Because of some work being done on my house last week, I moved into the Embassy Suites on Gay Street and became a downtown dweller for 10 days. It was fun and educational, but not the least bit tempting.
For 35 years I’ve had a downtown office. I parked in a garage underneath my building and eat lunch at my desk. I think I work downtown, but it’s really more like working in a studio, with Gay Street as my virtual background. I didn’t fully appreciate the difference until last week.
There is a downtown energy that doesn’t exist in a rural or suburban setting. My temporary hotel home offered the opportunity to meet vacationers at breakfast each morning and flirtily-clad hipsters headed to the cool people rooftop bar each evening.
The only cool people place near my house is the new Dollar General.
I loved my daily walks. I hadn’t realized how many trees we have downtown. They are beautiful. So are the building-side murals around Market Square. In an attempt to feel like a real downtown person, I even took a selfie in an alley. All I need now is an Instagram account and I can be an influencer.
There was a sad irony seeing someone sleeping under a piece of cardboard on the sidewalk in front of the YMCA, only 1,200 yards from the Salvation Army and Knox Area Rescue Ministries.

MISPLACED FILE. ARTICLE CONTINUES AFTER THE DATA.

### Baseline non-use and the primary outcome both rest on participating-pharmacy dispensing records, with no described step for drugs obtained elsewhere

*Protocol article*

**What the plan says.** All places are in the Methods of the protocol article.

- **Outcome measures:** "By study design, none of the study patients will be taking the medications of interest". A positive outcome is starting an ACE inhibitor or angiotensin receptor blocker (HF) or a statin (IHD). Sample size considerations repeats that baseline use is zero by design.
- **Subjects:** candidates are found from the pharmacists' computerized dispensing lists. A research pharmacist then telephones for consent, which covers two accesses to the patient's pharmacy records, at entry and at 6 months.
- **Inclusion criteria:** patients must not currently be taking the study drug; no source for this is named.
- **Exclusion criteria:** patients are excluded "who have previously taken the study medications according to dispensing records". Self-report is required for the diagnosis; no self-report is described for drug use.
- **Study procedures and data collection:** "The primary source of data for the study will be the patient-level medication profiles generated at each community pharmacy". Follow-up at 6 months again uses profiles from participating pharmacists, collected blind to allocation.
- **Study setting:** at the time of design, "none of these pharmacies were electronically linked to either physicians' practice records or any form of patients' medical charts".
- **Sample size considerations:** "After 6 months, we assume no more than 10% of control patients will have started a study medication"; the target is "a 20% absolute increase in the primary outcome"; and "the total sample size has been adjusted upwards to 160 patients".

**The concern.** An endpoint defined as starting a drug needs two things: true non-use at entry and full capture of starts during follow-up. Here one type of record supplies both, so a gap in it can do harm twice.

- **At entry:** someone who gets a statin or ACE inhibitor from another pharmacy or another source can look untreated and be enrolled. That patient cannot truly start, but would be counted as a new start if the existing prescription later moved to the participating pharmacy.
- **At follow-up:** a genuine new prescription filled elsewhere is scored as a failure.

There was a regular panhandler in front of the Miller’s Building, accosting passers-by with a change bucket and a sign proclaiming “F*** it. Got weed? Pass that s***.” This, only steps away from families at Cruze Farm Dairy.
Did you realize that downtown has 3 ice cream places and 2 chocolate shops within 300 feet of each other?
I love the e-scooters. It takes skill to operate one while eating an ice cream cone.
I want to meet whomever owns the Subway on Market Square. It has outlived a downtown McDonald’s, Wendy’s and two Chick-Fil-A’s.
At 3:00 am there is a small army of city employees who clean downtown. It’s the kind of thankless task that only gets noticed if it’s not done. Thank you.
I created a game on my walks, “Count the KAT Riders.” I highly recommend it.
The concept of “neighborly” is different downtown – something I realized while standing on the sidewalk in my boxer shorts in the middle of the night after an intoxicated cool person at the hotel rooftop bar decided it would be fun to pull the fire alarm. When it happened again two days later, I just stayed in bed. I suspect the folks on the sidewalk appreciated it.
David Moon is president of Moon Capital Management. A version of this piece originally appeared in the USA TODAY NETWORK.